This government's track record and ideological opposition to industry super funds causes me to be more than a little bit cynical about the reasons behind this bill, let alone its name. We know that those opposite come up with lovely, caring names for their bills. But we know that beneath the first pages of those bills there are often situations where workers are going to be worse off. I believe this bill is just a demonstration, once again, of the ideological opposition to industry super funds that, as I said, those opposite so often convey.

It's interesting to note that the ideological opposition to industry super funds goes even further amongst some members of the Liberal-National party caucus. We've seen Senator Bragg call for all kinds of superannuation to be made voluntary for people earning under $50,000 a year. He was backed up in that call, as the previous speaker, Senator Green, mentioned, by members of his caucus. On 13 November last year, Senator Rennick—yes, that very same senator who said, 'We do not want the hand of government reaching in and taking away our children's youth,' in a debate on early childhood education—called superannuation 'a cancer', stating in his speech:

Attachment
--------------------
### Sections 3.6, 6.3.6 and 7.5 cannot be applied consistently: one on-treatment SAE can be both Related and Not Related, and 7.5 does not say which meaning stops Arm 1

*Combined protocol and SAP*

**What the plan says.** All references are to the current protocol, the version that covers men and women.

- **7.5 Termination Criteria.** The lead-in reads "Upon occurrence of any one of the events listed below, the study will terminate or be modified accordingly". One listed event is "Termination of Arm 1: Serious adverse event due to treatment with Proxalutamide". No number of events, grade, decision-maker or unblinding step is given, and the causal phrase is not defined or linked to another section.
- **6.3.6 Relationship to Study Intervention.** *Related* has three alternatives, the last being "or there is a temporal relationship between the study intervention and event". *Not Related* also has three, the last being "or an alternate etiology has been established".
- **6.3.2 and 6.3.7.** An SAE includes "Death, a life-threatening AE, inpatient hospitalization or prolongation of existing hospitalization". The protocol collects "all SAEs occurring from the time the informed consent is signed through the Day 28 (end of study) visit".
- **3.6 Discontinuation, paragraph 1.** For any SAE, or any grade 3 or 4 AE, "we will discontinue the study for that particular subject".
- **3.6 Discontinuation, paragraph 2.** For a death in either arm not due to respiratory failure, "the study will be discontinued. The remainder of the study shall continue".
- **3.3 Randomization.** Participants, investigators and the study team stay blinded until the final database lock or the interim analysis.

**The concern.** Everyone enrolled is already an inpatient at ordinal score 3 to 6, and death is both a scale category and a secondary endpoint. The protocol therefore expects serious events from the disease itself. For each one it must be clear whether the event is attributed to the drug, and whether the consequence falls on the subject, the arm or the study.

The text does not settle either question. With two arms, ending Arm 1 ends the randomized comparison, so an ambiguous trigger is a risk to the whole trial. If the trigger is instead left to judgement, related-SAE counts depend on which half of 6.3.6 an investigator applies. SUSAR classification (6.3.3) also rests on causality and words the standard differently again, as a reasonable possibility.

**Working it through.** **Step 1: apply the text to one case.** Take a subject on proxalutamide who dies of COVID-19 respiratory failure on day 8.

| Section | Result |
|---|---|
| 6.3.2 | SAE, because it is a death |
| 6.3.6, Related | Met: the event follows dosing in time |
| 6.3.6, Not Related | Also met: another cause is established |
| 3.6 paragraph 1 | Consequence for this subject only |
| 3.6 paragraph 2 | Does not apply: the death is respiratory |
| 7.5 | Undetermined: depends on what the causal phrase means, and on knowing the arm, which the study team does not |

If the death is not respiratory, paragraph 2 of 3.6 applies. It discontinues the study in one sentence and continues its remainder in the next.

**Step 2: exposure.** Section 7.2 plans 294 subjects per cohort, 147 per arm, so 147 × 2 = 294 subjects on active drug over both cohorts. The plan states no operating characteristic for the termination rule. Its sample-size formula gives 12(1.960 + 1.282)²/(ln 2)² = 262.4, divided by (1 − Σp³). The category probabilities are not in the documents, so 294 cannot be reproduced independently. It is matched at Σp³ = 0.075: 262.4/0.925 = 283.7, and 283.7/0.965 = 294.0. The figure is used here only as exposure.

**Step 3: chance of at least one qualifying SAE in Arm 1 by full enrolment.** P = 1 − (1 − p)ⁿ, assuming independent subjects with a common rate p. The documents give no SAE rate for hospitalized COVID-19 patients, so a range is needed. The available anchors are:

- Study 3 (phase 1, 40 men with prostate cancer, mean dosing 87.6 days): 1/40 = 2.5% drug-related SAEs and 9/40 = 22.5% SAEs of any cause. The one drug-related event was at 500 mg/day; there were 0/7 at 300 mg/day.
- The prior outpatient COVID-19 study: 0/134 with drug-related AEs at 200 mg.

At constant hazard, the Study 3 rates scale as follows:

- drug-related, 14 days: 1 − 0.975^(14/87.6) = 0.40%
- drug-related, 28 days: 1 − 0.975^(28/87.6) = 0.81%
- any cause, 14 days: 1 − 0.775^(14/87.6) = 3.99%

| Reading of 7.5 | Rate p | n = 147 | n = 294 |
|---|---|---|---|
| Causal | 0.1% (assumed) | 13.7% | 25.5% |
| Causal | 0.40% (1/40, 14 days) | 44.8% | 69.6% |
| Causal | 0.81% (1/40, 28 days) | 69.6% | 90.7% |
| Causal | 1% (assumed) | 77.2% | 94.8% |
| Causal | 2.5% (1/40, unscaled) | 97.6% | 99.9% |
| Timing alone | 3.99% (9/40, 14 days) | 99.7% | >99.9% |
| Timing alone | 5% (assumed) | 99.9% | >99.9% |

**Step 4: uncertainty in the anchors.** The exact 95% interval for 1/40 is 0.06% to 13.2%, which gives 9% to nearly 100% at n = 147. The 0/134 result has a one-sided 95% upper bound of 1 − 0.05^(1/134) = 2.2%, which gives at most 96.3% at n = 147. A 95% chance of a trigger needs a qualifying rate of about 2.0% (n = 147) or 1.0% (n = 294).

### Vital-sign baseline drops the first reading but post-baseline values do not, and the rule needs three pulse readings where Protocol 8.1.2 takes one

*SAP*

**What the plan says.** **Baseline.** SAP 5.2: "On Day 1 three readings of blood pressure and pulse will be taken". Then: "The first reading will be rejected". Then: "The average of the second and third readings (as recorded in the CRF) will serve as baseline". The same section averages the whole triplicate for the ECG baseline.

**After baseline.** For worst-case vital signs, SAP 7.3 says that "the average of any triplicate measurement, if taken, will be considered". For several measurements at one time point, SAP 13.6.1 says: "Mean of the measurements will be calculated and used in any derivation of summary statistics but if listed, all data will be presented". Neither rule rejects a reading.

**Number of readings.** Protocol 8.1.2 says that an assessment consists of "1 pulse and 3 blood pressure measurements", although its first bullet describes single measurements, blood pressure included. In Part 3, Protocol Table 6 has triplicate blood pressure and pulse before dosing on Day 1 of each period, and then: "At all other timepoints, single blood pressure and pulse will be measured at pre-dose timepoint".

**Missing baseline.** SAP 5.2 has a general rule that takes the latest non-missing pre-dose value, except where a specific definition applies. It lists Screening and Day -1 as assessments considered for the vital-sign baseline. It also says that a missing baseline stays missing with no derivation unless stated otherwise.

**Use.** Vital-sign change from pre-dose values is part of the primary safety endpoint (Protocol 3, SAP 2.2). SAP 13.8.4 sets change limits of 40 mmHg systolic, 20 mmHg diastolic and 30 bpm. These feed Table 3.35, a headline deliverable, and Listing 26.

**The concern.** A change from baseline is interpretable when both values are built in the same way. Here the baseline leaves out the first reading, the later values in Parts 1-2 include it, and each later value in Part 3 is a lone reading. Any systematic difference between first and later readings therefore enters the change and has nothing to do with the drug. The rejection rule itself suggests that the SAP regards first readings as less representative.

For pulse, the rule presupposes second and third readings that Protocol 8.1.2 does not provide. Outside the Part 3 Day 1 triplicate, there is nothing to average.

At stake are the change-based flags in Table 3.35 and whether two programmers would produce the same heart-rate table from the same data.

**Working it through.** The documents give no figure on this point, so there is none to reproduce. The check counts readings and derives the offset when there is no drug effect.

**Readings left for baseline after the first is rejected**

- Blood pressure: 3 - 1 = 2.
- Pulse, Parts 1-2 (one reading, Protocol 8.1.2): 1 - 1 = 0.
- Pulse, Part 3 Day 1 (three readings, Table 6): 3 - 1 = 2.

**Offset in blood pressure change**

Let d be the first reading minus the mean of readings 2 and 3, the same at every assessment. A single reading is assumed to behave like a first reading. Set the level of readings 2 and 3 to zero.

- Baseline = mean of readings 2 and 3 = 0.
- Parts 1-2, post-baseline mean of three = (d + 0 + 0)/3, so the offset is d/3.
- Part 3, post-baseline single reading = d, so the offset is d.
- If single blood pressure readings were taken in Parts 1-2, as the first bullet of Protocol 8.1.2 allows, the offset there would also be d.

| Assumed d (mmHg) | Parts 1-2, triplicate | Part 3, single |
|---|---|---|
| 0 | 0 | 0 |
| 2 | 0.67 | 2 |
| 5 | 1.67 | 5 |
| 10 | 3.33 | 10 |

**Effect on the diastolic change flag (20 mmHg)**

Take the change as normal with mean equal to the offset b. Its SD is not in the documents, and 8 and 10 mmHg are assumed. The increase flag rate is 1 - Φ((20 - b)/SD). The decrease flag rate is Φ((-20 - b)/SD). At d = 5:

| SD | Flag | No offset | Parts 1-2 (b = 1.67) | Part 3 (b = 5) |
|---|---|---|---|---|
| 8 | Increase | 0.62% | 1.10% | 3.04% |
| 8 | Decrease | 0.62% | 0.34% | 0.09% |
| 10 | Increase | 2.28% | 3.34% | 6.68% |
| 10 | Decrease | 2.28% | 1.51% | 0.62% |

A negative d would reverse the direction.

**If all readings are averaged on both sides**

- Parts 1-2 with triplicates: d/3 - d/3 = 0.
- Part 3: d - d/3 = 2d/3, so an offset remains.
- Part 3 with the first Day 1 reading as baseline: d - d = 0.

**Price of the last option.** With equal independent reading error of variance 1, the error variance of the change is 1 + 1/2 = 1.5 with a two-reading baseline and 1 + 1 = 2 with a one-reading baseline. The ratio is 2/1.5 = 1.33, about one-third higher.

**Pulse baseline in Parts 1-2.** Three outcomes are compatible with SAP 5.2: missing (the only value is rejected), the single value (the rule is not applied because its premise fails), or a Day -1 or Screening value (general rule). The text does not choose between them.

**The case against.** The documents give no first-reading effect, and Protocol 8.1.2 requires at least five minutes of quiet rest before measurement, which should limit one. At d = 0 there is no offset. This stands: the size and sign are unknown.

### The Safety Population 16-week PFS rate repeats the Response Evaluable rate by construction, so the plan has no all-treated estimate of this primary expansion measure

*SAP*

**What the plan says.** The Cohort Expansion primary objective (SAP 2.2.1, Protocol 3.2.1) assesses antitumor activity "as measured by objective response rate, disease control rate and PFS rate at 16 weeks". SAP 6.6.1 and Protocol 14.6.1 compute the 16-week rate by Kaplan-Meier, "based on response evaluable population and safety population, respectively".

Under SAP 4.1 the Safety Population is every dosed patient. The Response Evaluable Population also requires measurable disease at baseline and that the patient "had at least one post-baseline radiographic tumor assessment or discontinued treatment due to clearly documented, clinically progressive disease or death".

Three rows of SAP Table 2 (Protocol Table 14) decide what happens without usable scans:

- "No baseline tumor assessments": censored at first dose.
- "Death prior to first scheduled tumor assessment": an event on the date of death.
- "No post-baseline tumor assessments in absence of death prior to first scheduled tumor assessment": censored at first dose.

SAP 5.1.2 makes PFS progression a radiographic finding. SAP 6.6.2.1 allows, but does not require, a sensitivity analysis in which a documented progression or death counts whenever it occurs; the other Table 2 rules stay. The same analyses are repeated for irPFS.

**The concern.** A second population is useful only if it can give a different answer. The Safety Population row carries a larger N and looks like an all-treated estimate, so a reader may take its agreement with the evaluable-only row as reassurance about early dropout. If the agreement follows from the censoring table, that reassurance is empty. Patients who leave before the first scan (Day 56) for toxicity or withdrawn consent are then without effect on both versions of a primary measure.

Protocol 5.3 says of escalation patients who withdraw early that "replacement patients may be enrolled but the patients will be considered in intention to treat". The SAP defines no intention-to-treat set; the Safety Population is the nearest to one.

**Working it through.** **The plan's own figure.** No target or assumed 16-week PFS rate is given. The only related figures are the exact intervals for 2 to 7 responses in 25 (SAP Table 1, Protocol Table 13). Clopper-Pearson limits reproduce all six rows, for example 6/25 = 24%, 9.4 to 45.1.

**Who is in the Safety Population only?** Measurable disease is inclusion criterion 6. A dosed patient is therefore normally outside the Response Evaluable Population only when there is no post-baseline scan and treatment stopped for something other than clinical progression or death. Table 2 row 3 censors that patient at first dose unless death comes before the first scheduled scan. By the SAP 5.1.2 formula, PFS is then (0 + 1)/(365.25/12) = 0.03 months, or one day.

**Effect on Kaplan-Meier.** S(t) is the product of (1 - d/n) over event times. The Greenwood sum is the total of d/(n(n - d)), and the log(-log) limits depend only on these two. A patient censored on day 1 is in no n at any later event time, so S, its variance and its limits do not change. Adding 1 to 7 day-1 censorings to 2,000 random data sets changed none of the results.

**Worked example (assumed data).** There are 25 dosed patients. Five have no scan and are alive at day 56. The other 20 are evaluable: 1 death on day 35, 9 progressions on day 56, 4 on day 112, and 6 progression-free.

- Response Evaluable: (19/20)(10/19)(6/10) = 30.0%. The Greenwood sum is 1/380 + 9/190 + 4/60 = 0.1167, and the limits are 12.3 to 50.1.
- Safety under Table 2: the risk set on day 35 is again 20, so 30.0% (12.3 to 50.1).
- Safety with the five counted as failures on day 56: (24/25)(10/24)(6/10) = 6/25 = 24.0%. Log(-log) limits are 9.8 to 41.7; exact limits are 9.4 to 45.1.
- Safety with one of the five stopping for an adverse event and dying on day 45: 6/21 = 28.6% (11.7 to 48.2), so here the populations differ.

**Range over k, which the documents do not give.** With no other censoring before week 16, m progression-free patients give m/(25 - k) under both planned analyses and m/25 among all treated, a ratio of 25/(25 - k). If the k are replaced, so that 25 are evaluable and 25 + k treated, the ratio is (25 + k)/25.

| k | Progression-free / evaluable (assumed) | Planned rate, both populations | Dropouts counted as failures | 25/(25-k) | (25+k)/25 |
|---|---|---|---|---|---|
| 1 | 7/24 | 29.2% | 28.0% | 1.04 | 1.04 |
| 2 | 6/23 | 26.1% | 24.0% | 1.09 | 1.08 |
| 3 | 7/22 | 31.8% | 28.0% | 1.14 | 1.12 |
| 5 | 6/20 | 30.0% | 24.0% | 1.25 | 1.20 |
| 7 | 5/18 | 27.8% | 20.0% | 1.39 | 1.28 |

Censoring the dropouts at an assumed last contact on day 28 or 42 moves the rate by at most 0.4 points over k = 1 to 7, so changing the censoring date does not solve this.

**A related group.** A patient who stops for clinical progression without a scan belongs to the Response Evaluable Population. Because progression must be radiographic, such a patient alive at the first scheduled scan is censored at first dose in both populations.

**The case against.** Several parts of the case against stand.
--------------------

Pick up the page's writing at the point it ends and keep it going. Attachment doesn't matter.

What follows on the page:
Millions of dollars gets sucked out of the pockets of the battlers in the bush and sent to the blowhards in Sydney and Melbourne …

Let me just say that, as a cancer survivor, I was horrified to hear that comment. I don't think anybody from any party should refer to a benefit, especially a hard-won and hard-fought-for benefit for workers, as a cancer. I took great umbrage at that comment, and I'm glad to put on the record today how angry—and I was angry—that comment made me and other cancer survivors and cancer sufferers not only throughout my state of Tasmania—I know, because some of them spoke to me about it—but also throughout Australia.